Currency: Consider the Brexit devaluation of the Great British Peso (GBP) by 15% and a foreign buyer could be looking at a “50% Off, For Sale” opportunity. And, it’s not just us thinking about foreign acquirers…

A 2023 survey conducted by London-based investment bank, Numis, showed that a whopping 90% of FTSE 250 company directors believe UK firms are vulnerable to foreign takeovers due to depressed valuations and a weak GBP. Oh, and then Numis was bought by Deutsche Bank! That’s certainly ‘walking the talk’. However, this is not just an isolated corporate coincidence. There are other headlines signalling a growing awareness of opportunity and interesting company moves:


*Britain Isn’t Such a Basket Case Anymore, At Least To Investors – Bloomberg (March 5th 2024)


*UK Insurer Direct Line Rejects Ageas’s $3.9 billion buyout – Reuters (February 28th 2024)


*Dutch Fintech Bunq moves top exec to UK to lead post-Brexit return – Financial News (March 4th 2024)


*Currys shares soar as Chinese retailer enters takeover battle –   The Guardian (February 19th 2024)


*Santander-backed Ebury reportedly eying £2 billion London IPO – Reuters (March 5th 2024)


That last headline is a striking confirmation of two themes we have recently highlighted on these pages. Firstly, Ebury is a UK payments fintech and the UK fintech sub-sector, despite Brexit, remains the best place in the world outside Silicon Valley to attract venture capital. Second, the payments sector within fintech is ‘hot’ and could follow digital processing and social media as the next mega-trillion dollar network. In contrast, the overall UK market has gone cold and lost its “equity culture”. No wonder the CEOs of major UK companies have been pressuring Chancellor Jeremy Hunt to bring some Budget relief or ISA incentives to UK investment. The data is damning.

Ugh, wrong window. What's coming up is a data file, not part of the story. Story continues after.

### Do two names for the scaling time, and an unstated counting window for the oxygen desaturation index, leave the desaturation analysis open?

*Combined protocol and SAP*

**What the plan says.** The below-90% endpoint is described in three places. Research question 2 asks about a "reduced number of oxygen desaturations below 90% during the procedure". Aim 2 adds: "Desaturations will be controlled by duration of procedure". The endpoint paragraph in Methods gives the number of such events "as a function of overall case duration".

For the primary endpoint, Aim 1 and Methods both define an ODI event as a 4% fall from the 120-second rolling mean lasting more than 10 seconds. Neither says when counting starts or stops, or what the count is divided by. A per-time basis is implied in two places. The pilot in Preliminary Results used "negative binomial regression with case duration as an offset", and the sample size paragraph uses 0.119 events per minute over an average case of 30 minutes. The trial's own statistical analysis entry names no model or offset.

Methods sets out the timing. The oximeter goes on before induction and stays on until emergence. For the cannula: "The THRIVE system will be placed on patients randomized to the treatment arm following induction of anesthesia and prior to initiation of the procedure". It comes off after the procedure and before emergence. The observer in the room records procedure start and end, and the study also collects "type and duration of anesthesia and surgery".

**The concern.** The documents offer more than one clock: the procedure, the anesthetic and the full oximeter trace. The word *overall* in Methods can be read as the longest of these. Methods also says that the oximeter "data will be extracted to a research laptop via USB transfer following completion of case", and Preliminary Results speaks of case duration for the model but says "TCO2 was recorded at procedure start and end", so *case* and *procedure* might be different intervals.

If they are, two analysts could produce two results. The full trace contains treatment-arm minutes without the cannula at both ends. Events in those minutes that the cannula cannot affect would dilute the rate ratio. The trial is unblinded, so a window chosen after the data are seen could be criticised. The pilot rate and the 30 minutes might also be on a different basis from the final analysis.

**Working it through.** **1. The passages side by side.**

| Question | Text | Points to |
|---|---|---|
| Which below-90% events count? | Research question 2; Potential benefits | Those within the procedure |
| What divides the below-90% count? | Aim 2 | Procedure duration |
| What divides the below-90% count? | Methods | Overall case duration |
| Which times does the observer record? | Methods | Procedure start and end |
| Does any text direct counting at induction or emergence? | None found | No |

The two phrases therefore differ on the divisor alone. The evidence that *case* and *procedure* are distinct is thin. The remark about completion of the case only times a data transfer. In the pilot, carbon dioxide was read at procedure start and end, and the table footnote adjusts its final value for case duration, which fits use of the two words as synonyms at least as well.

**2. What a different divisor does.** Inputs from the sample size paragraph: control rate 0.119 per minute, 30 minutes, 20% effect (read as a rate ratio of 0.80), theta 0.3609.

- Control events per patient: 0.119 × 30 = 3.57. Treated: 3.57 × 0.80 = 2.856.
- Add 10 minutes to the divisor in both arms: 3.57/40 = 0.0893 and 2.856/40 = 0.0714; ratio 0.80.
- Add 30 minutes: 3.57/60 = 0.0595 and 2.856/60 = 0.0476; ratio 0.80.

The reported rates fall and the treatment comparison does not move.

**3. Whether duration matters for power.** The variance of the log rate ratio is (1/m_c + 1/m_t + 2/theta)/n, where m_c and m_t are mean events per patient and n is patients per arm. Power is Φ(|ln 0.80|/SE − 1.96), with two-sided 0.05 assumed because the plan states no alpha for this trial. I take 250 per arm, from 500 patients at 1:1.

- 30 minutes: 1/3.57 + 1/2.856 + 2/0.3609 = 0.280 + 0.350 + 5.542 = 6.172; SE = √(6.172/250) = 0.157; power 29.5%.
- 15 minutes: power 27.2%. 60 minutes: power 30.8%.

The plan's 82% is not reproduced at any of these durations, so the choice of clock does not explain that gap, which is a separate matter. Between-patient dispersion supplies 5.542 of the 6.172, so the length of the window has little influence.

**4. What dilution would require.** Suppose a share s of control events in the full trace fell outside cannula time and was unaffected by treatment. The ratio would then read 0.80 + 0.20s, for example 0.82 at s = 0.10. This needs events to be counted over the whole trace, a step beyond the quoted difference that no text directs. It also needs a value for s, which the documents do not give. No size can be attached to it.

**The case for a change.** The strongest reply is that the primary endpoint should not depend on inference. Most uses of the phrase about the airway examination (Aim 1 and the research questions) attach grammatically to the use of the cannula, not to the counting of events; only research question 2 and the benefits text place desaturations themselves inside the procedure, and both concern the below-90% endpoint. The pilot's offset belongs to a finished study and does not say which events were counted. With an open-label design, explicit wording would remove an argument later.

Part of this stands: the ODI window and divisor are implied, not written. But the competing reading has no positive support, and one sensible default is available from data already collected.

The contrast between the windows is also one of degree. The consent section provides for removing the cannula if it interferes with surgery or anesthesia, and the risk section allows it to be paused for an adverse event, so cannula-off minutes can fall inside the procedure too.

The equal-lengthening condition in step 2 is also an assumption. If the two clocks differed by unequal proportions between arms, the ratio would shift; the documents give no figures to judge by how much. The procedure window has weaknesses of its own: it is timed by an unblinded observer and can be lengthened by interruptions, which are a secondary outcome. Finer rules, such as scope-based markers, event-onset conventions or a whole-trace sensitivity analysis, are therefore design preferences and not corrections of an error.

Pension fund allocations to the UK’s stock market have fallen from 53% of total investment to just 6% in the space of 25 years. In fact, the entire UK market is valued at $3 trillion which is less than the market value of a single US company, Microsoft.  This could be viewed as a long-term UK downward spiral but ….a marginal pick-up in M&A, investment and foreign capital inflows could have an outsized ‘FOMO’ impact on perceptions. Think of Japan’s recent resurgence and then consider what might happen to the UK market if investors believe the worst is in the rear-view mirror and the future is investment, not puerile populism. Watch for corporate leadership and action. Then, follow the money.

Stay Connected
Latest News